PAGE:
The build quality feels very good and the plastic casing has not been hidden behind a metallic paint. The grip is snug, but makes the index finger instinctively move further toward the middle of the camera overshooting the shutter button and I think that it should rest comfortably there.
The camera would be a slimmer sexier SX100 if it wasn't for the lens and the Panasonic TZ3 is testament to the technology being available, so I'm unsure with the direction Canon are taking.
The wheel scrolls nicely along and if I overshot an option I wanted to use it was because I wasn't used to using it. Like with any new thing, though, you soon master it and zooming around the menus is a lot easier and faster in the long run.
I am surprised at Canons choice of batteries, opting for AA instead of a dedicated Lithium Ion, but the debate still rages over what is best. However, with recent strides in AA technology, they are lasting as long as Lithium Ion and they cost a lot less.
Canon Powershot SX100 IS Flash options
The flash has to be flipped up to access the Flash options which is done by pressing right on the navigation pad then the amount of options available is incredible. Auto and On. That's it.
Obviously, Off is chosen by merely flipping the flash back down and the Red eye options have been previously mentioned in the Modes and features if you were paying attention.
The distance range of the flash is 50cm -3m at wide angle and 50cm - 2m at telephoto.
Canon Powershot SX100 IS Performance
In the 10 second test, the Canon Powershot SX100 IS managed to fire off 15 images. The final image was taken in the 10 seconds, it downloaded outside of the test time. This means that the camera has a burst rate of approximately 1.5fps.
To test the Canons prowess in the portrait department, I took three images. One in portrait mode which gave an image with a slight boost to the skin tones using yellow in a bid to warm them up. Anyone who has a tan like our model Becky "Boots own Brand" Bradley has could distort the skin tone. The other two images have been shot in Program mode and were both taken with flash. I took the opportunity to try the Safety FE feature to see if it would correct the exposure despite being in a mode that doesn't allow things like that to happen. However, despite Canons claim that the Safety FE feature will work whatever the setting of the camera, it is surprising to know that the feature is absent from the Menu when in Manual mode.
I took a picture of the church in wide angle zoomed in to highlight the 10x optical zoom and what it can do for you and it is easily able to pick the church out of the crowd of trees that have swarmed around it.
I hate sunny days because they are simply a photographers nightmare. The metering has started crying on the lock image and overcooked the sky to get the land exposed properly. Fringing in the form of lovely green and purple edges on the building roof are apparent and show more because of the high contrast, so at least one benefit can be retrieved from the result by illustrating this. All other areas are good with detail being shown in the winch and the grass is a nice colour if not a little on the paler side.
I am interested to know whether the Safety FE feature works, so I decided to test it. The image I took using the flash was set to f/3.5 in Aperture priority and therefore, the shutter speed and ISO, which I set to Auto, would be amended by the camera to expose correctly. A nice shot was produced with a little overexposure on the highlights where the flash has caught, but not too blown out. The Safety FE feature decided that f/5 was the best bet and changed it. The bleaching evident at f/3.5 is reduced and the image has a little more contrast so is a better result.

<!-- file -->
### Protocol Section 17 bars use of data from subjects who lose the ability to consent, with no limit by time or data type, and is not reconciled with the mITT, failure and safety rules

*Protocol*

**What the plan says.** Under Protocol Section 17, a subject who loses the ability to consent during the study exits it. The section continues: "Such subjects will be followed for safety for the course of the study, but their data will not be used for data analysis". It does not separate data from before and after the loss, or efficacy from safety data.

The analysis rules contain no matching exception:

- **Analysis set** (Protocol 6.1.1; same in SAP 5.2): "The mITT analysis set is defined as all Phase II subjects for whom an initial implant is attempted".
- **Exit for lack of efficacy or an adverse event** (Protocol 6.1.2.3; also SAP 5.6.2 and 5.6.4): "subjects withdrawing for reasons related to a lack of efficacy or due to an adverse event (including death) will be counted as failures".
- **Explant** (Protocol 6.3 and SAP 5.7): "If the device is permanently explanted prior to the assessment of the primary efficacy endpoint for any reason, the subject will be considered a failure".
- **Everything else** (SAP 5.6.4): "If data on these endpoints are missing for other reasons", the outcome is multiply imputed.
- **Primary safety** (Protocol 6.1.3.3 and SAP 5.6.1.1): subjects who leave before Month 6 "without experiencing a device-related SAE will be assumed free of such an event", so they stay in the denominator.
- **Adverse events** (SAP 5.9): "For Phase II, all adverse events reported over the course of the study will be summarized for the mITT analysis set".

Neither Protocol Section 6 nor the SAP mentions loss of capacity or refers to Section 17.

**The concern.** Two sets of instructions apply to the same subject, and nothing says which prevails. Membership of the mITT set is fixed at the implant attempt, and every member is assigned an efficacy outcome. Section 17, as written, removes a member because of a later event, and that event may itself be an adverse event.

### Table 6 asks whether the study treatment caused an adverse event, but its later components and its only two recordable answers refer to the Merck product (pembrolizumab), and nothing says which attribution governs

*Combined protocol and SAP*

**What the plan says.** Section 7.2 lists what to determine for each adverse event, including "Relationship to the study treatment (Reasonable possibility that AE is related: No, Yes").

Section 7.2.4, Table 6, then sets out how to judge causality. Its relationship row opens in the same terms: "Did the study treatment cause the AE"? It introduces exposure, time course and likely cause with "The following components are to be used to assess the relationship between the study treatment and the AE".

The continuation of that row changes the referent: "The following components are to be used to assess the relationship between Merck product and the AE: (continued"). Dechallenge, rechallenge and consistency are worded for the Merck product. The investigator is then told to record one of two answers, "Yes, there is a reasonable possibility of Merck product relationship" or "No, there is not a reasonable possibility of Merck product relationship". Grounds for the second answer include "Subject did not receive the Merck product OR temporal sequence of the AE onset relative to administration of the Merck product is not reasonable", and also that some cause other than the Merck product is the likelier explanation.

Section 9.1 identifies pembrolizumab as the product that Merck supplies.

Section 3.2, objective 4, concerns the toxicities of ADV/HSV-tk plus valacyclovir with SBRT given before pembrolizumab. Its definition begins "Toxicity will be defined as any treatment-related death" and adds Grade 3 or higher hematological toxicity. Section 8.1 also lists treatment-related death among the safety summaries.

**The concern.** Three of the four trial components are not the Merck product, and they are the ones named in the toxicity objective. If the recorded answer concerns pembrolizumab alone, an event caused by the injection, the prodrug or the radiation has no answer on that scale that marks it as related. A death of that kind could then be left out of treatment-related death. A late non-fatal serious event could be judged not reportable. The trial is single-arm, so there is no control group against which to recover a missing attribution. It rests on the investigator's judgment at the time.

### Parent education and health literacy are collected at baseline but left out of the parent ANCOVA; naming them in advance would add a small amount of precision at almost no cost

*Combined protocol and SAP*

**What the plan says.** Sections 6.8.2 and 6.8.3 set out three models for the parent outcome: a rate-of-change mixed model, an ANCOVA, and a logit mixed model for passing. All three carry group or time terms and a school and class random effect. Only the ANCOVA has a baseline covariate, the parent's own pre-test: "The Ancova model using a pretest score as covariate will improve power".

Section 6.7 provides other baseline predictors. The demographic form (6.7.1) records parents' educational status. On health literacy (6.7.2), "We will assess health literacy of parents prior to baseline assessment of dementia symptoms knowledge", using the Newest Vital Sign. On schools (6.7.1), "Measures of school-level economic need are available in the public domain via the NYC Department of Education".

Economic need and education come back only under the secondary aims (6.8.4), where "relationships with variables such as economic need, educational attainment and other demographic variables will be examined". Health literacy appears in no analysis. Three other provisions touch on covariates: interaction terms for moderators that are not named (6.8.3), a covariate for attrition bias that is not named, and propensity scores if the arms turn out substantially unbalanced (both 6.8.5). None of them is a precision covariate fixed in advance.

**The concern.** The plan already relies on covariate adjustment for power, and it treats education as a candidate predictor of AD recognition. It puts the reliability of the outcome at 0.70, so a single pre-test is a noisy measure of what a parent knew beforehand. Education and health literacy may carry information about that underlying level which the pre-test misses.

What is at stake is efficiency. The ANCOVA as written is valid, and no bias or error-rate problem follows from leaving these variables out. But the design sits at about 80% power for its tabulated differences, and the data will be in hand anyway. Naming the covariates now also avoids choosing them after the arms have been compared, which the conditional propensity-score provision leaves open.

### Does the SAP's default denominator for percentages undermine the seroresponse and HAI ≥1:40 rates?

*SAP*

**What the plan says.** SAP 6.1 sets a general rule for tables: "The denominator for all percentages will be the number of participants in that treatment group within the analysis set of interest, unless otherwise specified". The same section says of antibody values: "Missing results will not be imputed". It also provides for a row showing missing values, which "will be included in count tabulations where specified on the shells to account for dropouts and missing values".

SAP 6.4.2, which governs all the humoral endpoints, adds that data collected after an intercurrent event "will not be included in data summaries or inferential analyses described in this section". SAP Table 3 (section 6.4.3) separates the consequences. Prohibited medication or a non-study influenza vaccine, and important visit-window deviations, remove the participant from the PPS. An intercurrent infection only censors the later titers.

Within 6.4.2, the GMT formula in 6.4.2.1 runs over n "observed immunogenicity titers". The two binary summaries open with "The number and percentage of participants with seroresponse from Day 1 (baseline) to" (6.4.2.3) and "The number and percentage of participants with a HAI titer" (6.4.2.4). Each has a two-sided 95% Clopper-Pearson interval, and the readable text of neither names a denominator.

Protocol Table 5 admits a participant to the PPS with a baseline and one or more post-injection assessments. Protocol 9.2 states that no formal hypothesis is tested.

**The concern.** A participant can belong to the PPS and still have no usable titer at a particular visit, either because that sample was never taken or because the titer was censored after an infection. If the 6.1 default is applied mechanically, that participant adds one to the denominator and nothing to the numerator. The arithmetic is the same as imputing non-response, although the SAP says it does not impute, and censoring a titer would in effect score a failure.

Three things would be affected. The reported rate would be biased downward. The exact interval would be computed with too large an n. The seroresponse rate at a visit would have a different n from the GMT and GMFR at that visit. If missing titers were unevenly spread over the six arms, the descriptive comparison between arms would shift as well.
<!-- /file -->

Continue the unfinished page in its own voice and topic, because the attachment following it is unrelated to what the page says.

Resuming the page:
So the debate is this: Is is right that Canon are saying that our own decision on how to take photographs is not good enough, so here is a feature that will do it for you? Or is getting the end result all that matters? Well, in this scenario, I am in Aperture priority which means I want to set the Value to my own decision. That decision was flawed as the overexposure has shown, but how do Canon know what result I want? They cannot read my mind and I may have wanted it overexposed. In that case turn the feature off, but it is the principle that is in argument.
As the images flashed up onto the preview screen after taking them, their looked to be very good results and I am very pleased with the result from ISO80 as the image has fabulous detail with no noise or degradation to it at all and the same goes for ISO100. ISO200 is starting to show slight sharpness of noise in the low key area, but detail in the petal is still precise and I am viewing these images at full size.
ISO400 shows definite sharpening of noise and is also starting to filter through to the grey card and the edges of the petals are starting to show a faint sign of degradation. ISO800 is running along a similar vein by showing more noise and decay over the whole image. It is necessary to stress at this point that the results are still much better than normal and the loss of quality is minimal compared to close competitors.
Finally, ISO1600 bravely brings up the rear with an excellent result as only now, definite purple and green blobs are starting to appear in the black area. If the high ISO is used on this camera, I don't think you'll have any problems with it.
The ISO80 test.
The ISO100 test.
Canon Powershot SX100 IS Verdict
Aesthetically, the camera is pleasing and even the lens sticking out doesn't bother me now. They have made it look very futuristic and, as I said earlier, the only thing that brings it back to the 21st century with a bump is the mode dial which hasn't changed style in years.
The introduction of the navigation wheel is something being seen in more and more models and appears to be the way forward.
The performance of the noise is the most pleasant surprise and is great news for those of you who want a good looking camera with some creative control and one that will work in a bar when you go out at night.
Canon Powershot SX100 IS Plus points
Excellent ISO results.
Decent fps performance.
Better Menu systems
Canon Powershot SX100 IS Minus points
Mixing old with new doesn't always work - update the mode dial.
I still don't like the Safety FE feature.
The Canon Powershot SX100 IS costs around £299 and will be available soon.
Why not take a look at other cool Canon products at the ePHOTOzine shop.